When she was 17, Malaysian writer and performer Wani Ardy consulted doctor after doctor when she failed to begin menstruating. They all told her the same thing: she did not have a uterus.

Twenty years later, Wani remembers how the diagnosis baffled doctors and left her unable to relate to her peers.

“As a teenager, I felt very isolated because at that moment, I knew I was different,” she said.

It wasn’t until her 20s that Wani finally learned that her rare condition had a name – Mayer-Rokitansky-Küster-Hauser syndrome (MRKH) – when internal sex organs such as the womb or the vagina are either absent or underdeveloped at birth.

MRKH affects about one in 5,000 women and its causes are unknown.

Wani, who is Muslim, said cultural barriers and taboos surrounding sexual health in Malaysia often leave women with MRKH feeling ashamed or unwilling to seek support or treatment.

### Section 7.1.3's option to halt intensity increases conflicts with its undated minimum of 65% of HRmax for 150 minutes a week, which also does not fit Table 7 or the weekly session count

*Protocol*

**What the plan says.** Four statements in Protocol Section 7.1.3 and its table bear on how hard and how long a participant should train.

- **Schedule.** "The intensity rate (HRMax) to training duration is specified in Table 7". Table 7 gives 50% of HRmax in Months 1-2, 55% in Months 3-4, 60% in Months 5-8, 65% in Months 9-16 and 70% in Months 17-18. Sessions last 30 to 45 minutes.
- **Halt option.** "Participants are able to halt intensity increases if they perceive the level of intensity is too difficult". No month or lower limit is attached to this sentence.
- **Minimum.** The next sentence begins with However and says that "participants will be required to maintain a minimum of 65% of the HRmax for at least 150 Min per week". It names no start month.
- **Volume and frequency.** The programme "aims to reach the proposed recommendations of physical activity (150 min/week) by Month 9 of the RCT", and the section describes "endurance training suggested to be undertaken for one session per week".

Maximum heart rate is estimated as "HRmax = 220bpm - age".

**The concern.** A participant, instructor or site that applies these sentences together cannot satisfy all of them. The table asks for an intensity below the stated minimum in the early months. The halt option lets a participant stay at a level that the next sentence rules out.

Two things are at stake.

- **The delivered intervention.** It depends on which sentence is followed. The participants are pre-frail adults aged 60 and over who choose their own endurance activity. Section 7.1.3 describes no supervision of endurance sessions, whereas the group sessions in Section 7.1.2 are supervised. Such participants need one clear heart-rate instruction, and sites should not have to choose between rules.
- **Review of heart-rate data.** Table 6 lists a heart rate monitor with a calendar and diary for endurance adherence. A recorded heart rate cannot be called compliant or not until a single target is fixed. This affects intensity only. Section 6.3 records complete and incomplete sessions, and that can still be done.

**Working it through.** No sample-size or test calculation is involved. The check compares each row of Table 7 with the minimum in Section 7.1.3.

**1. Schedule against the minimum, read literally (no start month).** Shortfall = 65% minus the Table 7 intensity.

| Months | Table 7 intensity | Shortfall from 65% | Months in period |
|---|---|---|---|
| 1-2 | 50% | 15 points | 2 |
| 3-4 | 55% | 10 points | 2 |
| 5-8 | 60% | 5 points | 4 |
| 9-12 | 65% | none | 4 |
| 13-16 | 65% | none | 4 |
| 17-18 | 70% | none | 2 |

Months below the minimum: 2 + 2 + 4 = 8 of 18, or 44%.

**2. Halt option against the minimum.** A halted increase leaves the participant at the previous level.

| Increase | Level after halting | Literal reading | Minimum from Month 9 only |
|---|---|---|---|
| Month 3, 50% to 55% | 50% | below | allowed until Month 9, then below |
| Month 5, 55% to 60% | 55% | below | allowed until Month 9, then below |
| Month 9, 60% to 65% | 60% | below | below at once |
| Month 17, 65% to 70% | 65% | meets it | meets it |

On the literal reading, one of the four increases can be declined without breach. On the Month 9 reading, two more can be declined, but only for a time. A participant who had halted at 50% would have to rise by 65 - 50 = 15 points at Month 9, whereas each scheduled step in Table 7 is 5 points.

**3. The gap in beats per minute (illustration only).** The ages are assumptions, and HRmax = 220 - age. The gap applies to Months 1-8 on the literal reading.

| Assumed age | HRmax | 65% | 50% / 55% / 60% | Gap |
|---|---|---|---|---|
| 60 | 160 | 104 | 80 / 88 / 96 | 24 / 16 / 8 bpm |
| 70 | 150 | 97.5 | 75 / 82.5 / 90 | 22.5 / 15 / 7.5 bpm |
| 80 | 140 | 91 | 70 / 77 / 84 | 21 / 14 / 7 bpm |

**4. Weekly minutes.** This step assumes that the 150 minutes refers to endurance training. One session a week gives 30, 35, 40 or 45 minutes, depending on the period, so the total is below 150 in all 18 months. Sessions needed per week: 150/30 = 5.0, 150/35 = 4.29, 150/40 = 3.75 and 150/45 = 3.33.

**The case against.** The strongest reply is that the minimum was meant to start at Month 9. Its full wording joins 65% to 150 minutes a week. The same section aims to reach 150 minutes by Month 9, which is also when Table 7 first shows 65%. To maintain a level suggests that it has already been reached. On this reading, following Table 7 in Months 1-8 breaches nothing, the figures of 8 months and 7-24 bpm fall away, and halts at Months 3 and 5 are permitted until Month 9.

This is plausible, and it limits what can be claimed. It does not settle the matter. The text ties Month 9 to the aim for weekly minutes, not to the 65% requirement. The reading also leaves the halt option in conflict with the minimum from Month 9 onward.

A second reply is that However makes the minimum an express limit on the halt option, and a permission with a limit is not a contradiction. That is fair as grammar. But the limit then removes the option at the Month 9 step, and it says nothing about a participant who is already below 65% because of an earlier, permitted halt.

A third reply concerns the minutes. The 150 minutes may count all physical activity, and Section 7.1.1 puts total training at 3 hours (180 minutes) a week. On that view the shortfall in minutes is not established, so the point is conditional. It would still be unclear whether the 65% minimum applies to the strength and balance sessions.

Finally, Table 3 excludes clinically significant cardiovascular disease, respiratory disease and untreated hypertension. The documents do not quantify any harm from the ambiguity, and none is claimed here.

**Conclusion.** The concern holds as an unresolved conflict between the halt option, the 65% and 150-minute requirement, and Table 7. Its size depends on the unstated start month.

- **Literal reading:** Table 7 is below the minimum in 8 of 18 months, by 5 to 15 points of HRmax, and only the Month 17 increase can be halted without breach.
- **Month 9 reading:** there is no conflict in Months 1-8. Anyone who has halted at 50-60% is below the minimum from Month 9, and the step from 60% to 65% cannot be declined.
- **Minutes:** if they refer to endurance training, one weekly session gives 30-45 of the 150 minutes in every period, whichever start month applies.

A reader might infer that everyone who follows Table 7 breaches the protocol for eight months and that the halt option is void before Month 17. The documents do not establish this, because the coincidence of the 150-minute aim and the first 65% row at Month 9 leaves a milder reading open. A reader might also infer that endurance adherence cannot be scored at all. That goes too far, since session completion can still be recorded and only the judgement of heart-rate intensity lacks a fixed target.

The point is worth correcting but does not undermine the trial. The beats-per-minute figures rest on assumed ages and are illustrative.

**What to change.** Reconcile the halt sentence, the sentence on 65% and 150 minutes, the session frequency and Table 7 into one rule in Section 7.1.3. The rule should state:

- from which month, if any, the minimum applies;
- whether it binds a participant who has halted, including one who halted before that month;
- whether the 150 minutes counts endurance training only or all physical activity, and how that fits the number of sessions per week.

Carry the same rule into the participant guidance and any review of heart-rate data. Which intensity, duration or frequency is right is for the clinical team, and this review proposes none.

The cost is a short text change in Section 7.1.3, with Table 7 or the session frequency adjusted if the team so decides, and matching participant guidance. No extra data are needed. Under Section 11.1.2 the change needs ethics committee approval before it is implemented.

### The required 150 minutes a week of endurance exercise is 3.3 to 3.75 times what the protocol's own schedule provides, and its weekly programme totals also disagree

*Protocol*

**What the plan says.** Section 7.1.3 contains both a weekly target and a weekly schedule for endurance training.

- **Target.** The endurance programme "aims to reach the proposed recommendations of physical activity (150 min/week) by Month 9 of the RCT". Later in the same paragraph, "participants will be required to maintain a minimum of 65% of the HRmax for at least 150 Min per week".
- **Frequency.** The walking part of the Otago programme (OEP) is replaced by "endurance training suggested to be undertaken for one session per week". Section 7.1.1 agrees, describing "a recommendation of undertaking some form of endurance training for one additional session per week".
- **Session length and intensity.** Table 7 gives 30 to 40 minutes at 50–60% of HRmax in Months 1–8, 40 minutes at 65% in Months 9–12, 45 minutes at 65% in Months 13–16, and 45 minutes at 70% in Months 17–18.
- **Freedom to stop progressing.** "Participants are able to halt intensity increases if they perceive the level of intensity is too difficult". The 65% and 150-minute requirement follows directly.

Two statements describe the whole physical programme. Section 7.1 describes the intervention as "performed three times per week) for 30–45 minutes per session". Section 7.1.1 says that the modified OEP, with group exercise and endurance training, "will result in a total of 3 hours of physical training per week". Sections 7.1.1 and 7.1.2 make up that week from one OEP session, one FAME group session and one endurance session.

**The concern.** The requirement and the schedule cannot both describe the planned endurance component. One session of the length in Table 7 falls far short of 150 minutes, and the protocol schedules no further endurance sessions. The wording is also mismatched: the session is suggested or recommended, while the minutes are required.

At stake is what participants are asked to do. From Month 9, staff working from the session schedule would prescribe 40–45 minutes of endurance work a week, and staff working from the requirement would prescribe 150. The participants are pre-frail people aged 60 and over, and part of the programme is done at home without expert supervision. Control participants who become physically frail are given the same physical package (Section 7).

MRKH affects about one in 5,000 women and its causes are unknown. (Source: Reuters)

For years, she kept her condition a secret even as she embarked on a career as a singer, poet, author and scriptwriter.

But after joining a U.S.-based online support group for MRKH women, Wani felt compelled to reach others closer to home.

“I thought if I could feel this way with a person who was basically across the globe, just imagine how I would feel if I could find an MRKH person in my own country, who would be more relatable in terms of upbringing, background and culture,” she said.

As International Women’s Day approaches, Wani said she hoped she could help women – and society – reshape motherhood.

In 2014, Wani went public with her condition and soon after, she founded a Malaysian support group that has grown to over 200 members, including from neighbouring Indonesia and Singapore.

She has also acted in and consulted on “Rahimah Tanpa Rahim” (“Rahimah Without A Womb”), a television series whose lead character has MRKH, which aired in January.

Doctors have credited Wani’s advocacy with increasing awareness of MRKH and other sexual health matters.

“Because of her … many more girls have the courage to come up and talk and get diagnosed,” said gynaecologist Dr Harizah Hatim.

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